MARKING a special day on the LGBTIQA+ community calendar on Monday, Wellington Shire hoisted the rainbow colours high to celebrate IDAHOBIT (International Day Against Homophobia, Biphobia, Intersexism and Transphobia) Day.
The day celebrates lesbian, gay, bisexual, transgender and gender diverse, intersex, queer and asexual people, and raises awareness for the work still needed to combat discrimination.
Wellington Shire joined cities and towns in more than 132 countries across the globe in raising a rainbow flag on Sale’s York and Raglan St roundabout at the town’s entrance, and another at Yarram Memorial Park.
Joining Wellington Shire councillor Jill Wood in hoisting Sale’s flag was resident Kathy Mansfield, who recently championed diversity during her campaign to become a councillor.
Ms Mansfield is also involved with Central Gippsland Health as a LGBTIQA+ community reference group leader, with Wellington Primary Care Partnership in gender equality and violence prevention and will soon be an ambassador for elder rights advocacy in the region.
By flying the rainbow flag, council says it aims to acknowledge and celebrate LGBTIQA+ people as an integral part of the local community, acknowledge homophobia, biphobia and transphobia still exist and have a devastating effect on the whole community, publicly stand up against homophobia, biphobia and transphobia and encourage people to seek support if they experience discrimination.
Hoping the rainbow flag would fly permanently in Wellington Shire, Cr Wood said by running for council, she hoped to give everyone a voice, but didn’t think the rainbow community had had a voice.
“When I put it to my fellow councillors, they were all unanimous that the flag should fly,” Cr Wood said.
“I’m very, very proud that today it’s flying up there looking fantastic.
“It’s a flag that’s a happy flag, and I think that’s what we want everyone to be in the community. “We’re part of your community, and it’s very, very important that we’re acknowledged – same as anyone else in the community.”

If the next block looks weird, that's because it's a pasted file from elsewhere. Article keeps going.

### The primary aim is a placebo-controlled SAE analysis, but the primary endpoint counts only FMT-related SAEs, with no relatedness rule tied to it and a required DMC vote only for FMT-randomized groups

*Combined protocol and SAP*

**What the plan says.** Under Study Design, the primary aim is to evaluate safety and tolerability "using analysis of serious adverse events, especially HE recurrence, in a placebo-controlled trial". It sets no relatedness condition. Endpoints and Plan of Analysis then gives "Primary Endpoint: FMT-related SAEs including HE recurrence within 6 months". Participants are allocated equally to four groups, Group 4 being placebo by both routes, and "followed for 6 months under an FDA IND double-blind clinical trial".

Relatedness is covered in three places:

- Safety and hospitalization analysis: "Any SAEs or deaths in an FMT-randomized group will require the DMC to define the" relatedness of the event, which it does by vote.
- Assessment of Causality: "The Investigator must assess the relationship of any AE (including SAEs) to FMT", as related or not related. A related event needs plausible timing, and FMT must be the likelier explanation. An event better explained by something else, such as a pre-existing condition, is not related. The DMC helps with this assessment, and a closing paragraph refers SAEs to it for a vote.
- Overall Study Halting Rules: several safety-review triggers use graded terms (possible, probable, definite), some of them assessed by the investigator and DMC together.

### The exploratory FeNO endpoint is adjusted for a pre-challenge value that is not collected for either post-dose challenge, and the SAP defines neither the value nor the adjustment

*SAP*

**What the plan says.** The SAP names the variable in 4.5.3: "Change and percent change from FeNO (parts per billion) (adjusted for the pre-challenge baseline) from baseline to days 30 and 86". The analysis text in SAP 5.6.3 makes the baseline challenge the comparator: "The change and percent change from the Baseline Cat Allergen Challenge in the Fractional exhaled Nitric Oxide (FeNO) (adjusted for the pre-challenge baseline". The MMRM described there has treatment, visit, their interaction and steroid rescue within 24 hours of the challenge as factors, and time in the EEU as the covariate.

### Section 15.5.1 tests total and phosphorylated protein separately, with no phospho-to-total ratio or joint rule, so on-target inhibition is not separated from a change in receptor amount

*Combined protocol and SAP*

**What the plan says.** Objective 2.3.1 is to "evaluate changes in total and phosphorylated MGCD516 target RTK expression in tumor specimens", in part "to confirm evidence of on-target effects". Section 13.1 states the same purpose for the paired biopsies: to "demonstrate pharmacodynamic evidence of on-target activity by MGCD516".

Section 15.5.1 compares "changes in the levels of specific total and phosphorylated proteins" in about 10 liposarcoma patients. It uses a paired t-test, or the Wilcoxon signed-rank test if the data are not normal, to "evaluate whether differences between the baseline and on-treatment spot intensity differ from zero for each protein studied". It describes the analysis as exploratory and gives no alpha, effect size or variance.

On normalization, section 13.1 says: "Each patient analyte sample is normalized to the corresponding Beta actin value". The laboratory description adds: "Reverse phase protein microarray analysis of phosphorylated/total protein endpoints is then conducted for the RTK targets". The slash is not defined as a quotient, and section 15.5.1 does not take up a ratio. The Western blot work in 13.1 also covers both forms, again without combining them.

Ms Mansfield agreed.
“I’m so proud that Wellington Shire cares enough about people living in the shire to think about including our flag as part of the entrance,” she said.
“My hope for the young people today is that there are signs of change that are real in the community – that acceptance is possible.
“To the young people of Sale and Wellington, I say, you are enough.”
Thirty-one years ago – on May 17, 1990 – the World Health Organization removed homosexuality from the classification of diseases and related health problems.
Seventy-five per cent of Australian LGBTQIA+ youth have reported experiencing some form of discrimination, while 77 per cent of trans and gender diverse people reported being discriminated against in the past 12 months.
Rates of depression and anxiety in the Australian LGBTQIA+ population are still alarmingly high, with 39 per cent reporting experiencing depression and 33 per cent anxiety in the past 12 months, compared to 6.2 per cent of the general population, according to a Latrobe University study and Beyond Blue figures.
Homophobia, biphobia, interphobia and transphobia can occur online or face-to-face and affect people by making them fear for their safety and feel like they can’t be themselves.
Sexuality and gender identity or intersex status aren’t always visible, so creating a culture where all people feel safe, even if there aren’t any visible LGBTIQA+ people, is important.
The pride flag has been redesigned in recent years to include black and brown stripes – representing marginalised LGBTIQA+ communities of colour – and pink, light blue and white – reflecting the colours of the transgender pride flag.
There are a range of support services out there available for anyone struggling.
The state-wide support network Switchboard provides peer-driven support services for the LGBTIQA+ people and their families, as well as allies and the broader community, available via www.switchboard.org.au.
Other resources include Lifeline (phone 13 11 14), Kids Helpline (1800 551 800), Suicide Callback Service (1300 659 467), Ask Izzy, Gippsland Youth Commitment, Headspace Sale (5184 5000), HeadtoHelp (1800 595 212) or Gippsland Pride Initiative.
If someone is in immediate danger, phone 000.